The last “garbage” discovered was in mid-August this year.
THE Mars it is now littered with useless man-made objects and unfortunately has no “trash” to collect them. Various sized discarded human things on the neighboring planet are estimated at 7,119 kg or about 7.1 tons.
They come from three sources over the roughly 50 years of planet exploration: discarded parts, crashed spacecraft, and those that are intact but inactive and no longer functional. According to the United Nations Office for Outer Space Affairs, humanity has sent 18 spacecraft on 14 separate missions. Many are still active, but for others Mars has become their “tomb”.
The latest “junk” to be discovered was in mid-August this year, when the US space agency (NASA) announced that the Perseverance rover had found a piece of equipment, a tangled section of netting, that had been ejected during its own landing.
Every mission that attempts to land on the Martian surface smoothly has equipment (heat shield, parachute, etc.) that is discarded during the descent of the craft. When the pre-landing ejecta falls to the ground, it can break into smaller pieces, which are likely to be blown away by strong Martian winds, as was the case with Perseverance’s arrival in 2021. In addition to this rover, other American rovers like Curiosity and Opportunity have run into objects coming from their own landings.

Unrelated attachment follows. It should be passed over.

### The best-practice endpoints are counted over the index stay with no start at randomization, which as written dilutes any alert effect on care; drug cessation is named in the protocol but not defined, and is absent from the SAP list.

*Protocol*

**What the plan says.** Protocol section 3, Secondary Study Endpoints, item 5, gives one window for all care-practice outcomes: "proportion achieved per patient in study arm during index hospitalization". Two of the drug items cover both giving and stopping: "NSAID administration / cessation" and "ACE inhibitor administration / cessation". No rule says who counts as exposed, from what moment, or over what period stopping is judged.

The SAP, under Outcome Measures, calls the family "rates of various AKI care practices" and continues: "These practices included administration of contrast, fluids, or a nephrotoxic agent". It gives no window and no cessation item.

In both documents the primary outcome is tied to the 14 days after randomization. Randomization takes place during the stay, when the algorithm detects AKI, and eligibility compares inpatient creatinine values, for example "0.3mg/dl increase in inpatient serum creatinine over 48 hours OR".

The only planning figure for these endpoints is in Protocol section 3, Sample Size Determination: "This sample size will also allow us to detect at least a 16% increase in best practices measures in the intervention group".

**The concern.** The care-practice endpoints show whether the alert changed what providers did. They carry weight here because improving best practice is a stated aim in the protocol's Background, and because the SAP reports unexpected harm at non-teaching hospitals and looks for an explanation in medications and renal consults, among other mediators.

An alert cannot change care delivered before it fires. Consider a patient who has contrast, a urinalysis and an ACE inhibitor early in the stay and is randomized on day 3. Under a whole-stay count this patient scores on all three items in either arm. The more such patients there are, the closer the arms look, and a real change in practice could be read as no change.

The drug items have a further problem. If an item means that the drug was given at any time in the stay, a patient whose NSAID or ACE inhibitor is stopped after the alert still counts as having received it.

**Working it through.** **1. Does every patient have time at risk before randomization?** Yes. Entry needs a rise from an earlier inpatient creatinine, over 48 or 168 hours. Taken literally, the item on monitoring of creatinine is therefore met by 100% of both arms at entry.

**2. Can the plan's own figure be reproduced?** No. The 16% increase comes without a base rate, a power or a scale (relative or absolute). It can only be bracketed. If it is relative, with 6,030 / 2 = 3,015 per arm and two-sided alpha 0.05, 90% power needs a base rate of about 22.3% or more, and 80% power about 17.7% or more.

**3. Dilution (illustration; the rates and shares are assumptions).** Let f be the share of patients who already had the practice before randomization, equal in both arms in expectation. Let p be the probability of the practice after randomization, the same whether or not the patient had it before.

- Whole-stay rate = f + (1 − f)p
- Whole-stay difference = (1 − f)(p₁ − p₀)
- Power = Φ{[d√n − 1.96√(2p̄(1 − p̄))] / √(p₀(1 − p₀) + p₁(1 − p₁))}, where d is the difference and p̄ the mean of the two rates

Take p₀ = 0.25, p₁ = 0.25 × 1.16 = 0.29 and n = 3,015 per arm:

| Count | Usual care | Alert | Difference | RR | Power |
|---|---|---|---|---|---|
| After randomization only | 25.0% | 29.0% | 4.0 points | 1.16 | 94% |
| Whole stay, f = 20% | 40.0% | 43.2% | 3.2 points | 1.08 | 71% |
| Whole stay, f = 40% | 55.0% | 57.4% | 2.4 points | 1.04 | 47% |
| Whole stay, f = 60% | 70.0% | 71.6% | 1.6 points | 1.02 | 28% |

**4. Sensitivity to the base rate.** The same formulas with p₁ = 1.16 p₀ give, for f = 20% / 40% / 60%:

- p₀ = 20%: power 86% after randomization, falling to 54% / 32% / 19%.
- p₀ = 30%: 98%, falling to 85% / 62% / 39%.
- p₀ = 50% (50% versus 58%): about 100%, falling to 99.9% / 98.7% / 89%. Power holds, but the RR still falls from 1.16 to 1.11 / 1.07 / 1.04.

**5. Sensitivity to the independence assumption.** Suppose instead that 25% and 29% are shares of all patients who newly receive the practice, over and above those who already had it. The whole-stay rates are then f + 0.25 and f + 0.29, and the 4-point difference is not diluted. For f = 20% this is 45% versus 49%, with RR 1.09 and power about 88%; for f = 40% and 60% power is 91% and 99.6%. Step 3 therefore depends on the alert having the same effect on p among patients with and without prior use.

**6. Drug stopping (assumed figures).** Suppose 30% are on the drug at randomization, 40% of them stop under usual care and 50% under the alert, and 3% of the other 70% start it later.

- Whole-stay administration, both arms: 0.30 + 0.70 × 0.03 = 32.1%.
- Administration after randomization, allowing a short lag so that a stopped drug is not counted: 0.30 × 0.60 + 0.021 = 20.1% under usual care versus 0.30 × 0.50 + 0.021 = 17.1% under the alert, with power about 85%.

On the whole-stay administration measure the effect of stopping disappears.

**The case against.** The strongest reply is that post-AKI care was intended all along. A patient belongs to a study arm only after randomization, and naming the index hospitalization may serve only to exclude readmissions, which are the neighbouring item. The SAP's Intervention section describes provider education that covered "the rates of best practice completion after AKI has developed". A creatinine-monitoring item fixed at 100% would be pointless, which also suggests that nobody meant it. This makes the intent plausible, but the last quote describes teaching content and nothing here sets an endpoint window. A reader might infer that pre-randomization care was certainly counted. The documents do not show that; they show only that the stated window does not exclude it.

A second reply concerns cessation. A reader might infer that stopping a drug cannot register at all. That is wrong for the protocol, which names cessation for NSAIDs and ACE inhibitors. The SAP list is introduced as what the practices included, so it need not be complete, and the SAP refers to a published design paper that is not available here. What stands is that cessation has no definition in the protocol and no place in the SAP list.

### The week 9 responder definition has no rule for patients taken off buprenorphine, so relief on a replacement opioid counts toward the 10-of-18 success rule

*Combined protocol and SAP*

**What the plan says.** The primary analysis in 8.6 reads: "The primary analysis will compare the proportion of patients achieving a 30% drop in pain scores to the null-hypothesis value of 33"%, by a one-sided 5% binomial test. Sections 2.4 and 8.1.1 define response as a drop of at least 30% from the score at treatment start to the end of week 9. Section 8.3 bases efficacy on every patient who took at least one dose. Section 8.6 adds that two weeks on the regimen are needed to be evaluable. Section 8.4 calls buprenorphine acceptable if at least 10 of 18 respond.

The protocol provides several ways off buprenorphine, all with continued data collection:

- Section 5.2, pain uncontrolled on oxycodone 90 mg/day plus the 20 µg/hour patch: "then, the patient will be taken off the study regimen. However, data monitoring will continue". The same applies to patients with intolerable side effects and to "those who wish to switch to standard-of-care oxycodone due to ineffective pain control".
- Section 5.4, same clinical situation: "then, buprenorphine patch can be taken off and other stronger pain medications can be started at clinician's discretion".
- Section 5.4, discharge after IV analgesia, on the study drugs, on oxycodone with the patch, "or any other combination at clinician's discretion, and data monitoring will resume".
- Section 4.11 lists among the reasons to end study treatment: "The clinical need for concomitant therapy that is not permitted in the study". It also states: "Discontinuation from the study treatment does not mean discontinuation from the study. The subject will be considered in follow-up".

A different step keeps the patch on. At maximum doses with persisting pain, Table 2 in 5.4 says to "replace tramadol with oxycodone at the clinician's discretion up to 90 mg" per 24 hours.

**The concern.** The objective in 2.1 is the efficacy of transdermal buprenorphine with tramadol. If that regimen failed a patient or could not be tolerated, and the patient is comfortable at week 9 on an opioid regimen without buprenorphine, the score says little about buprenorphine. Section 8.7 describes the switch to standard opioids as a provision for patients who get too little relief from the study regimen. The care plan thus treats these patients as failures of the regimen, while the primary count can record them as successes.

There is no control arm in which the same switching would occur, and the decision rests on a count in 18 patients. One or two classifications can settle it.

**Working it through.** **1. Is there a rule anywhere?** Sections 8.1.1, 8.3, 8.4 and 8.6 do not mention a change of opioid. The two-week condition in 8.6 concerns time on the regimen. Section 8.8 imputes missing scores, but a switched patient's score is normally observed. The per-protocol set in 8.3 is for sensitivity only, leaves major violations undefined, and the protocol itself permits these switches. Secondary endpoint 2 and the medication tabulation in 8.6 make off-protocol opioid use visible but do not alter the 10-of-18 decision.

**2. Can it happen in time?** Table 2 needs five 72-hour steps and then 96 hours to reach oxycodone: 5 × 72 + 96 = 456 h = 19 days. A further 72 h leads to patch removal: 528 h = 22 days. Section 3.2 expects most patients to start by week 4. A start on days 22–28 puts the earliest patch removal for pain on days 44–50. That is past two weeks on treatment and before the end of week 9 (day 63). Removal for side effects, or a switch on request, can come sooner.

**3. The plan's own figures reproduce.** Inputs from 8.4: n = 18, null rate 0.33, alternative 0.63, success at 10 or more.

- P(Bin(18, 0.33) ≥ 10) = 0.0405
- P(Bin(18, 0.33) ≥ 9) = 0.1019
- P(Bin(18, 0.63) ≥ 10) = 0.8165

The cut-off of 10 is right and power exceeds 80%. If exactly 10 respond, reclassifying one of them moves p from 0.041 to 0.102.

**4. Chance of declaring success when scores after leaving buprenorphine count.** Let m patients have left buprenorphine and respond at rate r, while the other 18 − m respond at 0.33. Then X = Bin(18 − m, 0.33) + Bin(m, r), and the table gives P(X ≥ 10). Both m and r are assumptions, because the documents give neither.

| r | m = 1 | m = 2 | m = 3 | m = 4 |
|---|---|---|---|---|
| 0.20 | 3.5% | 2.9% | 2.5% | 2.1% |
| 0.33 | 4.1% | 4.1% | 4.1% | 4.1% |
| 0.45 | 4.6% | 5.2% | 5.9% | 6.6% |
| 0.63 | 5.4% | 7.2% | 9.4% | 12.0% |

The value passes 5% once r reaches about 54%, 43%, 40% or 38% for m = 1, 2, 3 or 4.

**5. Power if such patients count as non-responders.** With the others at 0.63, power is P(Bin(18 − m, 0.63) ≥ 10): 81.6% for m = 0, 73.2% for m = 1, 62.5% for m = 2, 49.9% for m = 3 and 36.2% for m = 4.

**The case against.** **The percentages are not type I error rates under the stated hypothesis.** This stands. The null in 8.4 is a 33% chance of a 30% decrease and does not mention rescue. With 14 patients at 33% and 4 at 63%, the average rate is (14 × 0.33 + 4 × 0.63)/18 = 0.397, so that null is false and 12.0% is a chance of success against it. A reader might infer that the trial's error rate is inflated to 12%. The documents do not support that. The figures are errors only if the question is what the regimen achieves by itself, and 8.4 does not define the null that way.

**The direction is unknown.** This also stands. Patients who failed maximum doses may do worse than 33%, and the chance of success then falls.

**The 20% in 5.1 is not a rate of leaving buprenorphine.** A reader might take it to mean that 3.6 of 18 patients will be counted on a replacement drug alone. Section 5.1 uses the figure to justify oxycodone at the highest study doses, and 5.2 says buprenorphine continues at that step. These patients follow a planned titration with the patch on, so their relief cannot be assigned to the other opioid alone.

The second largest category of ‘junk’ is the nine currently inactive spacecraft on the planet’s surface, which are: Mars lander 3, Mars lander 6, Viking lander 1, Viking lander 2, Sojourner rover, Beagle lander 2, Phoenix lander, Spirit rover and Opportunity rover. Most of them are almost intact, so in one sense they could be considered historical ‘relics’ rather than rubbish.
The third category, of wrecked vessels, best qualifies as junk. At least two crashed, while four others were lost shortly before or during their landing, so should probably be considered broken up, e.g. due to their faster than expected descent.
If one adds all of the above, then – according to the calculations of roboticist Cagri Kilic of the University of West Virginia – the weight of all human constructions that have been sent to Mars, reaches ten tons (9,979 kg). If from this the weight of the spacecrafts in operation up to now (2,860 kg) is subtracted, then there is garbage weighing 7,119 kg.
Some are concerned about the dangers some of this debris could pose to current and future Mars missions. Can e.g. any rover to get involved in such rubbish. Wait, then, until humans take garbage trucks to the “red” planet, when they colonize it.